Gas costs too much. So does heating oil. And electricity. Americans love to complain about the cost of our energy. On the campaign trail, politicians love to offer policies that will lower it. But, as we've heard time and time again, our energy prices are actually blissfully low when compared to the rest of the world. Would it be nice if gas were cheaper? Certainly. But try telling a fellow in Europe what you pay to fill up and he'd probably offer you a hearty congratulations (before laughing at you about your gas mileage).
This infographic from WellHome combines many of the stats about global energy costs into one helpful package. For instance, unless you're one of the few people who scrutinize your electric bill every month, you probably have no idea what you're paying per kilowatt hour, just a general sense of what your bill is at the end of every month. Well, the average American is getting off easy compared countries like Italy or Denmark, where residents pay two and three times more, respectively, for their units of power:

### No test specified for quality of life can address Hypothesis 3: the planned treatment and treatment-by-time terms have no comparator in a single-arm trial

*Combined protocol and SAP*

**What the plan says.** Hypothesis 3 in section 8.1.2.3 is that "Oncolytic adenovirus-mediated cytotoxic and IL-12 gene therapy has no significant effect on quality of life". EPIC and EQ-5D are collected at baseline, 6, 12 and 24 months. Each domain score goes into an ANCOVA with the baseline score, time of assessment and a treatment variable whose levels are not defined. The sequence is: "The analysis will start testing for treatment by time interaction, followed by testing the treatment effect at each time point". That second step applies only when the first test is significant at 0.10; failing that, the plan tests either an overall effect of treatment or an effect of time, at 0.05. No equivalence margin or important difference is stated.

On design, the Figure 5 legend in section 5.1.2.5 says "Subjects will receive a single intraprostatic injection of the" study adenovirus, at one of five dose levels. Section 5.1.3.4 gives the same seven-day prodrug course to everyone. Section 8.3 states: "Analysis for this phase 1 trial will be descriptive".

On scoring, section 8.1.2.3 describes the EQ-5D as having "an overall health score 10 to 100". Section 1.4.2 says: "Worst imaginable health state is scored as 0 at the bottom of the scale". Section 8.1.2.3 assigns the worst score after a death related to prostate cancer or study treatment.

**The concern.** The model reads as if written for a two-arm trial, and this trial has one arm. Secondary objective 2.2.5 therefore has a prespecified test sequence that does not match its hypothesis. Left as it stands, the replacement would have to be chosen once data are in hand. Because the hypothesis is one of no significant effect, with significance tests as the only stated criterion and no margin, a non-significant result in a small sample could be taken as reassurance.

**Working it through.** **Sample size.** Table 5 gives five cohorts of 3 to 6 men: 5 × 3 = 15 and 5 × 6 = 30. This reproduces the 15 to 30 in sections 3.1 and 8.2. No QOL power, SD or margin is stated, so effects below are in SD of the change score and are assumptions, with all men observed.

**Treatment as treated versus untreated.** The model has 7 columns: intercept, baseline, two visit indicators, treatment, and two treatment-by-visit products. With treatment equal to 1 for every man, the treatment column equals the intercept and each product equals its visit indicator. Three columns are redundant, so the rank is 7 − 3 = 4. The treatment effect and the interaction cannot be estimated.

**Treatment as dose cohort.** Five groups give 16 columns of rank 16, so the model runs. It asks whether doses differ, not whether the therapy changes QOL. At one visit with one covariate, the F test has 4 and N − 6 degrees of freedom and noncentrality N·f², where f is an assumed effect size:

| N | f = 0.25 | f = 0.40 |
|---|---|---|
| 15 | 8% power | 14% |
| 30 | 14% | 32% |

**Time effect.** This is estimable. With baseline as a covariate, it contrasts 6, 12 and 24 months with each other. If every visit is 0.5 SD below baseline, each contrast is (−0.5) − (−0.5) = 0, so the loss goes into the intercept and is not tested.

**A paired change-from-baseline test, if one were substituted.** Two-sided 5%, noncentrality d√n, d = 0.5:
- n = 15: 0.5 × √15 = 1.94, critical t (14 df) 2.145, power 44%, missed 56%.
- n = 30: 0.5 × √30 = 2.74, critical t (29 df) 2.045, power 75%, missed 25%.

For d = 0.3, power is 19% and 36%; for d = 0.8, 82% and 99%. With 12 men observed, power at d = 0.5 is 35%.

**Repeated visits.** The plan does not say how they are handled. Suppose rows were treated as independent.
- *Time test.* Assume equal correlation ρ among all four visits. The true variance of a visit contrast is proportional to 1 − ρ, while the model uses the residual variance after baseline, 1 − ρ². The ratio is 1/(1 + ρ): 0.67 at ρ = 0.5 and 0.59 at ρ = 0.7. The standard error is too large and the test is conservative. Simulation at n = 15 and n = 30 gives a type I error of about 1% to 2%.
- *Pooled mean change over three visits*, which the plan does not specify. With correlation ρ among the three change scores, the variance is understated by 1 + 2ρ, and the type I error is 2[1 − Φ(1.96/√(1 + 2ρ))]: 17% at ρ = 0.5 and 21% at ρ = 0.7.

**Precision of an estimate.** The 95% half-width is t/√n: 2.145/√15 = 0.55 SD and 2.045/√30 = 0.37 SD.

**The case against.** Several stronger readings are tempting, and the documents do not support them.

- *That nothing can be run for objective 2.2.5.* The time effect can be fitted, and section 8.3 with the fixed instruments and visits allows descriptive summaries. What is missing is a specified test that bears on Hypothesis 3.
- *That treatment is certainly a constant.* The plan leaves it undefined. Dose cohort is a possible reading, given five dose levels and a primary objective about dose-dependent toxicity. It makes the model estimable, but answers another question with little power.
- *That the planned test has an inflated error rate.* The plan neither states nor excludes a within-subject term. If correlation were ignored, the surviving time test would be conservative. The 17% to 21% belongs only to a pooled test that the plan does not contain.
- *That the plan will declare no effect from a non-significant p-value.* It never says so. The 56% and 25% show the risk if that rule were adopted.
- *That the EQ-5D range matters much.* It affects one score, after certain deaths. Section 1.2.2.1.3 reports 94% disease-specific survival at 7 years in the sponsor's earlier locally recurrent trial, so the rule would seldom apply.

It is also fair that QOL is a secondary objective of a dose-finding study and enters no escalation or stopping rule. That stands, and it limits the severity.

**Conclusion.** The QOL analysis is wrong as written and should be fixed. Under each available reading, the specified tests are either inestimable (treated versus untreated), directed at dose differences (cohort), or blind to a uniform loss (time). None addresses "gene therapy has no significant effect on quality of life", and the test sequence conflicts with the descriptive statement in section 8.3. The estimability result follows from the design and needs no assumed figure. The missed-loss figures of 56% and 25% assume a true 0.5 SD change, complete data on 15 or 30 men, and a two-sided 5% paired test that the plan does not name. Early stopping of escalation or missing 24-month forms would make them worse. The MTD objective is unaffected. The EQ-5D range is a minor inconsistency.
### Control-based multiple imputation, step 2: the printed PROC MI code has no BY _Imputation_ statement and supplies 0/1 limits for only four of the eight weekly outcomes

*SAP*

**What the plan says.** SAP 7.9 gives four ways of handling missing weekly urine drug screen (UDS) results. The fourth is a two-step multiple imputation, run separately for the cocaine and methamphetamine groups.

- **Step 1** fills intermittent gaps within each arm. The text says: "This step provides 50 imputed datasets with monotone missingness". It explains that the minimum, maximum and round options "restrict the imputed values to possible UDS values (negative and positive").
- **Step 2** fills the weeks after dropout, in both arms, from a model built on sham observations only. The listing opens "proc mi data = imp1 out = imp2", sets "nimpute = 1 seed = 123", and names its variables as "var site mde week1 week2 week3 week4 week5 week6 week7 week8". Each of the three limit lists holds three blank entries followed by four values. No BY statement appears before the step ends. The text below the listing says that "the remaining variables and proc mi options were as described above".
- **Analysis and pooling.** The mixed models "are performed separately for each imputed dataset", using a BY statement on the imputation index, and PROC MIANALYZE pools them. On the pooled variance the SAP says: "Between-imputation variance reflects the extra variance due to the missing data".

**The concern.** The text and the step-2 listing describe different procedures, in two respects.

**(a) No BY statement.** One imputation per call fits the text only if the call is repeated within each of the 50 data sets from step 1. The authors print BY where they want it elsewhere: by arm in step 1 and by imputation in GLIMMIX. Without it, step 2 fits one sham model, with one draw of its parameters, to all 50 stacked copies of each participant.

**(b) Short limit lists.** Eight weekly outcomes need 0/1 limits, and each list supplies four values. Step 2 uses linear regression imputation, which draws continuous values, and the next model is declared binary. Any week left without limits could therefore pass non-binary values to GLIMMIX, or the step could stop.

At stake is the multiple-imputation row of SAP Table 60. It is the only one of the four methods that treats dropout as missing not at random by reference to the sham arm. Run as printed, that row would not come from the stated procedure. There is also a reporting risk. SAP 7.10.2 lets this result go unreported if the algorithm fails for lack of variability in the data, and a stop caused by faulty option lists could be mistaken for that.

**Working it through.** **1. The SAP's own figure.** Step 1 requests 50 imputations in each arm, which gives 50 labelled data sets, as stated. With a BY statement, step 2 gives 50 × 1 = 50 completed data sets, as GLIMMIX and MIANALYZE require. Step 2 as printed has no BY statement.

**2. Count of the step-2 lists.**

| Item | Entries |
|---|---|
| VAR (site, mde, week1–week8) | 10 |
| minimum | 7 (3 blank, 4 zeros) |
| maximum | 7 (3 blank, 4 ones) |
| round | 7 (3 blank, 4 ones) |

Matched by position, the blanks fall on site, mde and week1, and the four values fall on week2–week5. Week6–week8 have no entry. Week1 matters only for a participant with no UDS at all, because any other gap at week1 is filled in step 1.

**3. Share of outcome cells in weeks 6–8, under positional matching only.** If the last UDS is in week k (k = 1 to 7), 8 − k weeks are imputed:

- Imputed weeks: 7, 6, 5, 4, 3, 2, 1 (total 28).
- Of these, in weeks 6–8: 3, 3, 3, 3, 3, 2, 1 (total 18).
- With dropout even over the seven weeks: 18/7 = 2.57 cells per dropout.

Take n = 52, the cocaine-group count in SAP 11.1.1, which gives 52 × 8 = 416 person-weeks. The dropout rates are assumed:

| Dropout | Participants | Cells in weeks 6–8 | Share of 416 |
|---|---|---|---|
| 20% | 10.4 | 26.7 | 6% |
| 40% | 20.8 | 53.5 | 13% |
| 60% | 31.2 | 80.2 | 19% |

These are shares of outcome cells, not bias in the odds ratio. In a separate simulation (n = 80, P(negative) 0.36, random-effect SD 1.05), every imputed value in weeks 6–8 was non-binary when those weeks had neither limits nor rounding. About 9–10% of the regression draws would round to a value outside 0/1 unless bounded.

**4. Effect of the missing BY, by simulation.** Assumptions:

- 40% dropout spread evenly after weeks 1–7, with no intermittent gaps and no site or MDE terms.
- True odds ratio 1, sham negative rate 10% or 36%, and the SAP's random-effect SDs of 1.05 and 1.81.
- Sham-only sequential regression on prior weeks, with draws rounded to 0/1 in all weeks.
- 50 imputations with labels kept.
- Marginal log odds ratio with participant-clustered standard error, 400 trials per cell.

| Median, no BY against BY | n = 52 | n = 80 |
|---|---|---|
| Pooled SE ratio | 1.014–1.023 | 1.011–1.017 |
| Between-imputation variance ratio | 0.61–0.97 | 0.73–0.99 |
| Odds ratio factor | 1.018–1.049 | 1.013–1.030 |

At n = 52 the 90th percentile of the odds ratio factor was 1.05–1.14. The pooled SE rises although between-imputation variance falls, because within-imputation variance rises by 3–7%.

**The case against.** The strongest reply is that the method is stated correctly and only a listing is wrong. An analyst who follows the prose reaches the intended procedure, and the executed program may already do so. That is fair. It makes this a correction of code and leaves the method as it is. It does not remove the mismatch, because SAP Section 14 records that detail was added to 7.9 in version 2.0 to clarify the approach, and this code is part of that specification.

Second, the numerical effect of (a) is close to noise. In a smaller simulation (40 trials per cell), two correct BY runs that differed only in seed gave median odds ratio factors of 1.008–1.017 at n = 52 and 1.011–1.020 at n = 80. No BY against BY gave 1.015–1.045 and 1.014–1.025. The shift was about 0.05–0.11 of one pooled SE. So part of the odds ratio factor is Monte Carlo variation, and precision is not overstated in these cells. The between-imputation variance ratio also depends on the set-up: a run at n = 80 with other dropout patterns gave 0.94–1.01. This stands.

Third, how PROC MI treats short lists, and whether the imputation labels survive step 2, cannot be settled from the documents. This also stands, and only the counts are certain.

And it's not just electricity. In terms of natural gas and heating oil, we're also getting a great deal:
To add to our general confusion about energy, our sense of the inexorable increase of energy prices is also wrong. They've been basically steady (relative to inflation) for the past 50 years. With the exception of gas prices, which are currently skyrocketing for the second time since 1960, most energy prices are basically constants:
And why is that? It certainly has something to do with the massive subsidies we offer energy companies, or at least the energy companies that don't make renewable energy:
Is knowing how well-off we are compared to the rest of the world going to quiet the incessant drumbeat about high energy prices? Certainly not. That would be un-American. Check out the whole infographic below or see it here.